Pinned because it’s labor day.
Activism isn’t a new thing. It’s what has made the United States the great country it is rather than a hell-hole run by and for the worst examples of humanity any of us can imagine.
In my mind there are three crucial instances where activism caused radical change in America. Change for the better by almost all accounts.
- The Haymarket Affair
- Child Labor
- The Triangle Shirtwaiste Fire
- The Haymarket Affair. Most of us are at least passingly familiar with the event.
On Saturday, May 1, 1886, a nationwide general strike in support of the eight-hour day was observed. In Chicago alone, 60,000 workers walked off their jobs. In a truly prescient headline, a Chicago labor newspaper that day announced: “The Dies Are Cast! The First of May, Whose Historical Significance Will Be Understood and Appreciated Only in Later Years, Is Here!” The general strike for the eight-hour day continued on Monday, May 3. On the afternoon of May 3, August Spies was addressing a rally of striking workers that had been locked out of the McCormick Reaper Works in Chicago, when hundreds of police officers simply began shooting into the crowd of workers. Several workers died, and many others were wounded. That night, Parsons, Spies, and other anarchists printed leaflets calling for a labor rally the next afternoon in Haymarket Square to protest the massacre of unarmed strikers by police at the McCormick plant.
The labor demonstration in Haymarket Square in the afternoon of Tuesday, May 4, 1886, was peaceful until the very end. Parsons spoke to the group and then left the rally to meet his family at a nearby labor hall. Spies spoke at the rally, urging peaceful action to protest the massacre of the previous day and to support the cause of the eight-hour day. Chicago Mayor Carter Harrison attended and reported to the police that the demonstration was “tame” (Harrison’s word) and peaceful. But near the end of the rally, an unknown person threw a bomb into the phalanx of police officers attending the rally. In response, the police officers attacked the unarmed laborers. Hundreds of police officers fired into the terrified, fleeing crowd. An unknown number of people were killed and many others were wounded. Many police officers were wounded, some seriously, by gunfire. Every such wounded police officer – every one! – had been shot by other police officers. In the bloody police riot that followed the bombing, police officers shot wildly and at random; labor protesters and police officers alike were shot down.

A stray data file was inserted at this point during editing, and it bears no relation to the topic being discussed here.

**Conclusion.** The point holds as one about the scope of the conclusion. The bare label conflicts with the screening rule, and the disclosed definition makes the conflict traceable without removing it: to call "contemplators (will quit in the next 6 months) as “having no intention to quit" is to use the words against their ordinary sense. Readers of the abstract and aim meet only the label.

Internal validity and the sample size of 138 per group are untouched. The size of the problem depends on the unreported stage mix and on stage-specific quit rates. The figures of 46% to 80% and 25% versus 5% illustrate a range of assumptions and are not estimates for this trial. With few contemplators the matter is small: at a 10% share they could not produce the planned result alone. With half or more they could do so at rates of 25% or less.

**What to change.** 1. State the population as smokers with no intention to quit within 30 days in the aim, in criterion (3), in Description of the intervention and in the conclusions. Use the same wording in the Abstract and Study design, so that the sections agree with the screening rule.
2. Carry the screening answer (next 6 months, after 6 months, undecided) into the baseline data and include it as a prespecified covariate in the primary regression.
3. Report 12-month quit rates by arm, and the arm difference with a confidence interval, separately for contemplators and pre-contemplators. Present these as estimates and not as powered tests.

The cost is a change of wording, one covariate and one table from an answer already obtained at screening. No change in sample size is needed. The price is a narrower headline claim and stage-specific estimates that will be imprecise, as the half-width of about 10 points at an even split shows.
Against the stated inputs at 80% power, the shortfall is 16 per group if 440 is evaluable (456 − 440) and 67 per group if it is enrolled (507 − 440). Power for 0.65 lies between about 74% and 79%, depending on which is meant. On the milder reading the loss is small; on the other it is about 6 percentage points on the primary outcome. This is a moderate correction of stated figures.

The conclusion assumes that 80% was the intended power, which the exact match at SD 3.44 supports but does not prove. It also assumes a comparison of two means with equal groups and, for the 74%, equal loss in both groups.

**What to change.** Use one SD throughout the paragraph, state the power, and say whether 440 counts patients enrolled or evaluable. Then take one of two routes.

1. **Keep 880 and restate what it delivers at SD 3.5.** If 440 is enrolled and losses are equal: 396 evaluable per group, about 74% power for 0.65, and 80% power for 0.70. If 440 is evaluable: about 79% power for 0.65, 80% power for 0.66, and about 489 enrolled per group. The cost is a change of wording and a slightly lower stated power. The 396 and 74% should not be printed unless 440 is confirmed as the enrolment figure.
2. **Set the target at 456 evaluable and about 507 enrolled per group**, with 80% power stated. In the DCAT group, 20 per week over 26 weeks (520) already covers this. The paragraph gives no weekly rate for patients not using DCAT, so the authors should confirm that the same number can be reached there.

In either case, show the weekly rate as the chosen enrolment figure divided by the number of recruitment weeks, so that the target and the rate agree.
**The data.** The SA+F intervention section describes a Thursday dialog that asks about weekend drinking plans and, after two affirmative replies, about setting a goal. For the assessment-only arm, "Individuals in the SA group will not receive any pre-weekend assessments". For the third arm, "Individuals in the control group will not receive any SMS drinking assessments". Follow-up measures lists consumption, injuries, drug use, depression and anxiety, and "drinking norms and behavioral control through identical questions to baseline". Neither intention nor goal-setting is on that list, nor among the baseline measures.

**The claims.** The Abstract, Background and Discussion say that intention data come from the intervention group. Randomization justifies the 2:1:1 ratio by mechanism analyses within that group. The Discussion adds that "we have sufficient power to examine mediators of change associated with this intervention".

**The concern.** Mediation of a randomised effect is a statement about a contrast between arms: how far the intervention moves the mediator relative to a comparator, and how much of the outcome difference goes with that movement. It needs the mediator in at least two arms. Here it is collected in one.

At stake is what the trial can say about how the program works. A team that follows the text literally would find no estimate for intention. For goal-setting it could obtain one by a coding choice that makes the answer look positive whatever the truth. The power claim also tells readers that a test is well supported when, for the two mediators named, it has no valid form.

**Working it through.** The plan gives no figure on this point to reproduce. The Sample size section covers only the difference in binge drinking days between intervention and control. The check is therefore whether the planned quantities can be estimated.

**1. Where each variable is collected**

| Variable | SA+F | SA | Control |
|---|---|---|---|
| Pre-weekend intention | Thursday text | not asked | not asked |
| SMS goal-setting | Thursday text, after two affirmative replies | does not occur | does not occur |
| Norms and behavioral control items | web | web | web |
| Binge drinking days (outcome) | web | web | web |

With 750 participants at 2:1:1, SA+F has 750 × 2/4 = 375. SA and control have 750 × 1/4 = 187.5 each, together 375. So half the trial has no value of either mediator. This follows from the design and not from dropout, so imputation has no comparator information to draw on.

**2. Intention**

Eight workers were tried and convicted. Five died for the crime of wanting an eight hour work day. Four were hung with short ropes; it took a long time for them to die. One died in jail the night before officially “by his own hand.” A blasting cap had been shoved up his nose and ignited, by the police. And I’m pretty sure it was just the coup de gras after a very, very long night. (Dying in jail is not a new thing, nor is it only black people who die mysteriously. It is a fact that it happens to black people far, far more frequently than to white people.)
2. Child Labor
From the Snohomish County Labor Council